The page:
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ORIGINAL ARTICLE
Year : 2021  |  Volume : 10  |  Issue : 1  |  Page : 542-549

Predictors of mortality and the need of mechanical ventilation in confirmed COVID-19 patients presenting to the emergency department in North India


Department of Emergency Medicine, All India Institute of Medical Sciences, New Delhi, India

Correspondence Address:
Dr. Ankit Kumar Sahu
Department of Emergency Medicine, All India Institute of Medical Sciences, New Delhi
India
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Source of Support: None, Conflict of Interest: None


DOI: 10.4103/jfmpc.jfmpc_1775_20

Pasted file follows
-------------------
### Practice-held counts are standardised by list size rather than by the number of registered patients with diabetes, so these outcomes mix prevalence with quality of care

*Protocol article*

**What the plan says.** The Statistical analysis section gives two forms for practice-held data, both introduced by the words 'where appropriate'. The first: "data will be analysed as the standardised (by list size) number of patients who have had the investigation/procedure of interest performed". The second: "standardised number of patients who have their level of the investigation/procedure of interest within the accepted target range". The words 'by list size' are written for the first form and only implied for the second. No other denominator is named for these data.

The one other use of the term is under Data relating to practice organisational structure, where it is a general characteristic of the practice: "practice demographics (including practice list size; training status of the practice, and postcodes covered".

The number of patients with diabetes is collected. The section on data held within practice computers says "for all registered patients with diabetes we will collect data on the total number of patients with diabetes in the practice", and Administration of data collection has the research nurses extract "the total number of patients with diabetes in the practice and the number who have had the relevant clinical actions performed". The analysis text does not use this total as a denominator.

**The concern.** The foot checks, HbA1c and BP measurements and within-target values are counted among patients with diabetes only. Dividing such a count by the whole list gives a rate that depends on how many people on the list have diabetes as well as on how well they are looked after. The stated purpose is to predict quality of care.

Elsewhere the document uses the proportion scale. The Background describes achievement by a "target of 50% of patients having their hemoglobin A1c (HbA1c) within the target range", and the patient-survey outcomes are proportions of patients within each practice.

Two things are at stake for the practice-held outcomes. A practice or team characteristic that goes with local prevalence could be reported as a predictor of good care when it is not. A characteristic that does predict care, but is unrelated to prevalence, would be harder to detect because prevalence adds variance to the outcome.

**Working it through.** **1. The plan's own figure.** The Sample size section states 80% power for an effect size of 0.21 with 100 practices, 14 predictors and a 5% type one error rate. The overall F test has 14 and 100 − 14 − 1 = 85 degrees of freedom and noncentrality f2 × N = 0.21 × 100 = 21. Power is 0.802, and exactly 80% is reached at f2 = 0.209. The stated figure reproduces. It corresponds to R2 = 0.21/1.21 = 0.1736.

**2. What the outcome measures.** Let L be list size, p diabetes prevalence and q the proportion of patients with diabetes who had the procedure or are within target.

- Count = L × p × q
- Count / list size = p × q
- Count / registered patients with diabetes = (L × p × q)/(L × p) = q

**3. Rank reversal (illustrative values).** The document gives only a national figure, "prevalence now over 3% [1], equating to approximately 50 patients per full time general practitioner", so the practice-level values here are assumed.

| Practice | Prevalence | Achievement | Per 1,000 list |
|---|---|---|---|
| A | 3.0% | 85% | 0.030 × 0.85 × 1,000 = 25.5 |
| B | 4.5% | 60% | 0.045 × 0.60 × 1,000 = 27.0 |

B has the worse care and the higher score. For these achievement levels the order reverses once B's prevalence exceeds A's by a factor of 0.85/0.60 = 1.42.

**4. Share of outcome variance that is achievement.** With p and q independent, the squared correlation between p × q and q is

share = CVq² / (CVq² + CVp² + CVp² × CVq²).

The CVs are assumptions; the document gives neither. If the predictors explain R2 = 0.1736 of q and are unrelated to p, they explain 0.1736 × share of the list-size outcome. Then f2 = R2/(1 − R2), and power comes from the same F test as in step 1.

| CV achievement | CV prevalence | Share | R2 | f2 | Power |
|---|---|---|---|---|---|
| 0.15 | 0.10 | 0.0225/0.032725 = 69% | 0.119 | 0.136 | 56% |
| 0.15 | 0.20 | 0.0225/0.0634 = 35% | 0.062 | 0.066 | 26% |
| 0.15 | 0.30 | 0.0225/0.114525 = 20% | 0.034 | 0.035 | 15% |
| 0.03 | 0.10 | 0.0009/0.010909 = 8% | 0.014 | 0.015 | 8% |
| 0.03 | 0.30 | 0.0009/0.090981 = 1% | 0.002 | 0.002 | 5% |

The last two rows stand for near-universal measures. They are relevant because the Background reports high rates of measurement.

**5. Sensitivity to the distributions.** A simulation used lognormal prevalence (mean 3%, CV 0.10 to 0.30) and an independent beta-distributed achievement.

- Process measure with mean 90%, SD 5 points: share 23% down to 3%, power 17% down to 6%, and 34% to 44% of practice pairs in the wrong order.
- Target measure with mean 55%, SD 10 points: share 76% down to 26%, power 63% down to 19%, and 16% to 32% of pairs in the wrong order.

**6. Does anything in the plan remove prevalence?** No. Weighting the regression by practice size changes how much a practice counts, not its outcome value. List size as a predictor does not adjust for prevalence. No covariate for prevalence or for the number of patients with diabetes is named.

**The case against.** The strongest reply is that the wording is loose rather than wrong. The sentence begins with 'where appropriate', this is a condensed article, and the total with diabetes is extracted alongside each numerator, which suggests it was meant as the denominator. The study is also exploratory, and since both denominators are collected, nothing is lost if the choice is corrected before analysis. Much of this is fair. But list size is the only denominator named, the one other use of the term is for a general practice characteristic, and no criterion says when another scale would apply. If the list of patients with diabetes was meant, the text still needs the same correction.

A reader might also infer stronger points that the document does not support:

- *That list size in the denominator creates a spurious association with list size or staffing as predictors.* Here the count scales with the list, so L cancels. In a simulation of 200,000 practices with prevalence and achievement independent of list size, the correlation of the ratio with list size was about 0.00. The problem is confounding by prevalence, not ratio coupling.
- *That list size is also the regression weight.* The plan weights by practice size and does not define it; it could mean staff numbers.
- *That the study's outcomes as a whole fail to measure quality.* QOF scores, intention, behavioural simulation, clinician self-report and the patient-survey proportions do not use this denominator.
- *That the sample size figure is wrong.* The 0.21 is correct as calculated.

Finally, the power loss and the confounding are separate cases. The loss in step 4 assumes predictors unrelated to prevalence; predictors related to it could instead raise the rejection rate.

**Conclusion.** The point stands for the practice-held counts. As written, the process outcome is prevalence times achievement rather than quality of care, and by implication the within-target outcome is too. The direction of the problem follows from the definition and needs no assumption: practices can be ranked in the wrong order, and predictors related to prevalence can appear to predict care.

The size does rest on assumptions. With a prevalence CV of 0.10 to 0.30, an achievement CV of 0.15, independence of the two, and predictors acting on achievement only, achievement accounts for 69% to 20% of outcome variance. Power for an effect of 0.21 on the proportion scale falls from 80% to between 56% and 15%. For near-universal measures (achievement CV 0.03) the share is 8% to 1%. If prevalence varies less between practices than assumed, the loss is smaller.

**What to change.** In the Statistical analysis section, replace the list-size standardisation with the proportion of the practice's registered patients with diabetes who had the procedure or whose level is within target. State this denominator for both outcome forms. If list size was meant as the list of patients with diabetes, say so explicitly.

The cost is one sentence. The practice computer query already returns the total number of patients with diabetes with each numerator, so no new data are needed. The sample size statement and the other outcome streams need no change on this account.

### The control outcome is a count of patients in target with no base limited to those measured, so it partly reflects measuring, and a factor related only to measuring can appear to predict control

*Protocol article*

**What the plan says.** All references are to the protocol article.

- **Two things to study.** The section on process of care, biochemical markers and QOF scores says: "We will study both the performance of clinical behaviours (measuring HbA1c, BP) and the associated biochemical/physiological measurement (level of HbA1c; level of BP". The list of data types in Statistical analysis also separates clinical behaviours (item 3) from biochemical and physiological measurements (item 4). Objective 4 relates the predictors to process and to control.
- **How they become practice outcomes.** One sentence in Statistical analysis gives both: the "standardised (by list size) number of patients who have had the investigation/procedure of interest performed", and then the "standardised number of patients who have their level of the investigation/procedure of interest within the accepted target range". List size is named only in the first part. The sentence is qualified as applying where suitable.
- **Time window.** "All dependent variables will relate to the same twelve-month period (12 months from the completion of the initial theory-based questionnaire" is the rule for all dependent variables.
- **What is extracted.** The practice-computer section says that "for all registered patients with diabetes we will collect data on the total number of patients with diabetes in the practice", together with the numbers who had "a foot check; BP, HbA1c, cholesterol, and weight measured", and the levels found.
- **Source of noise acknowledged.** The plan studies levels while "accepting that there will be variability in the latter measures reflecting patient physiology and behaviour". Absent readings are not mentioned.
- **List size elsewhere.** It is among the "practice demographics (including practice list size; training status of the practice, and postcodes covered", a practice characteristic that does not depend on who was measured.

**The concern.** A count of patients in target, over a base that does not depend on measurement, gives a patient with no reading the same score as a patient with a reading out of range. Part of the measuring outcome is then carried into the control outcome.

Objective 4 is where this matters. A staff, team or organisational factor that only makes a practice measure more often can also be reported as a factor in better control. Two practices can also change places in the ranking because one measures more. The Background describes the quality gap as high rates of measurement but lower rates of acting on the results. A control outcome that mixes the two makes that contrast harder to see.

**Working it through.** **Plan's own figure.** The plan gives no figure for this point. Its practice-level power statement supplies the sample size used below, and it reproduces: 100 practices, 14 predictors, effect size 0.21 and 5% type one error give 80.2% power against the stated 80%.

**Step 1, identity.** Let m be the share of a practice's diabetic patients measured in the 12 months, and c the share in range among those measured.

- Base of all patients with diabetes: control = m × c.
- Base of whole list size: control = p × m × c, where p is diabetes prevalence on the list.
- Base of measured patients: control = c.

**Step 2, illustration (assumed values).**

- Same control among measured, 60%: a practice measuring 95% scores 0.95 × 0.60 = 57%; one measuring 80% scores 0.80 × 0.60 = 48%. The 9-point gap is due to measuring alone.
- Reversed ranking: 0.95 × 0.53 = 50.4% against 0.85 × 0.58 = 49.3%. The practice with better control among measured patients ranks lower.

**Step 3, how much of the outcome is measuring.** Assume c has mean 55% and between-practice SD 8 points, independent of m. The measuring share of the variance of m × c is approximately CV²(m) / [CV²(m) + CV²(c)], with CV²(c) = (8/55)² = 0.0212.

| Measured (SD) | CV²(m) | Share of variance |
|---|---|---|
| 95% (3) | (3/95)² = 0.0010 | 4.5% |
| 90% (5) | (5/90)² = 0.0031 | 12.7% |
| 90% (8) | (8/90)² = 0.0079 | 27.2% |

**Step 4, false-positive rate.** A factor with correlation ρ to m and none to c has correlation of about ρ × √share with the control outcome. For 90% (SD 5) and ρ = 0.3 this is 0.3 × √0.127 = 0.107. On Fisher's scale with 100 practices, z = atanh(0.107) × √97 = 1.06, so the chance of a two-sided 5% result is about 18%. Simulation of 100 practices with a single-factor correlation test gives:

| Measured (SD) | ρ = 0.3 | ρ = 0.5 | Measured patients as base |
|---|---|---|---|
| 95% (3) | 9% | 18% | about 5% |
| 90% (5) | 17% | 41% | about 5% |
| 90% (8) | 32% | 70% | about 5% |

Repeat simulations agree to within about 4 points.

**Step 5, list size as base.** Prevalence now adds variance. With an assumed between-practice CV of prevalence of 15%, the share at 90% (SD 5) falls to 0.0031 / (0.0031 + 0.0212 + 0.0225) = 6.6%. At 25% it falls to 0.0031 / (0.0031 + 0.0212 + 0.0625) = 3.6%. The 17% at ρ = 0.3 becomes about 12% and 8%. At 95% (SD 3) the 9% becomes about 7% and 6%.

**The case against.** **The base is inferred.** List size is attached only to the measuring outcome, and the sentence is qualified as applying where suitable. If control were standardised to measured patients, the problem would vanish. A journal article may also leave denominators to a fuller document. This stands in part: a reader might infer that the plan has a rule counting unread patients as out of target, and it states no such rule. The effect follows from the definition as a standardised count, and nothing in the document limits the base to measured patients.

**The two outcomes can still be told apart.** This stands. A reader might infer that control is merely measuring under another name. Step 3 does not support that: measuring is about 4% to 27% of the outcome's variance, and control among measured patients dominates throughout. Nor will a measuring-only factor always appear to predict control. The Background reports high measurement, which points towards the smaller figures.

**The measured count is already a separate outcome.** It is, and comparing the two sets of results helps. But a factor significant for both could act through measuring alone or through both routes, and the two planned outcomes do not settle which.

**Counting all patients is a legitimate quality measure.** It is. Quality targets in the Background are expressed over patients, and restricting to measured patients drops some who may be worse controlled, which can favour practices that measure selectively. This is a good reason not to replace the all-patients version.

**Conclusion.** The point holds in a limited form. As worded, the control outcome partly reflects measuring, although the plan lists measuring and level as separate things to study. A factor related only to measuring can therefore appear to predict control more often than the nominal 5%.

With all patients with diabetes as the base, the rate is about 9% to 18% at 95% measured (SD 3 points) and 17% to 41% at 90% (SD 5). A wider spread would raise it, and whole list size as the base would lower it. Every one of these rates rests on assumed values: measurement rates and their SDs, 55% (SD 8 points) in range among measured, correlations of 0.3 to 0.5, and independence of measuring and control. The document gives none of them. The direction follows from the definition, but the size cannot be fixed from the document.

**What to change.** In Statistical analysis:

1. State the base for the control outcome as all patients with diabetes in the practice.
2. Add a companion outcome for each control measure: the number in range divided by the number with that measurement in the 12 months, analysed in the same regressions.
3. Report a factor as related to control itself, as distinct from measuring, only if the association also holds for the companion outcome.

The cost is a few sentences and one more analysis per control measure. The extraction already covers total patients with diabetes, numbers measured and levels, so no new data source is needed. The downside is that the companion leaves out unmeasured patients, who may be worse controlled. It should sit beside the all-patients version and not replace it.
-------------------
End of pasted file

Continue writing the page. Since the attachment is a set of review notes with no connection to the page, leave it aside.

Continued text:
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Background and Objectives: As the number of COVID-19 cases keeps on rising, a better awareness of the nature and severity of the disease will aid in clinical decision-making and management. Hence, this study was conducted to find the predictors of mortality and the need for mechanical ventilation in COVID-19 patients. Methods: This was a single centre, prospective observational study conducted in a tertiary care centre in north India. We included patients with influenza like illness who tested positive for COVID-19. Information regarding patient demography, symptoms, and vital signs on presentation, laboratory values, chest imaging findings, and disease severity was collected by the emergency physician. QSOFA score and National early warning score (NEWS) score were calculated using initial vital signs. Each patient was followed up till discharge or death. Results: We included 116 COVID-19 patients with 33 patients having mild, 46 patients with severe and 37 patients with critical disease. The median age of our patients was 47 years (39–59) with 63% males. About 58% of patients had at least one comorbidity and shortness of breath was the most common presenting feature. The patients with severe and critical disease had a significantly higher respiratory rate and heart rate as compared to mild disease (p < 0.05). SpO2 of those with critical disease was significantly lower as compared to those with mild disease. Mechanical ventilation was required in around 36% of patients which included 67% of patients with critical disease. The overall mortality was 51% with 90% among critical disease. Lower SpO2 and GCS were the only parameters that showed a significant association with mortality and need for mechanical ventilation. The receiver operating characteristics analysis showed NEWS score as a better predictor of mortality and need for mechanical ventilation as compared to qSOFA score. Conclusion: NEWS and qSOFA scores are useful tools in predicting fatal outcomes in COVID patients with NEWS score being a better score than qSOFA.


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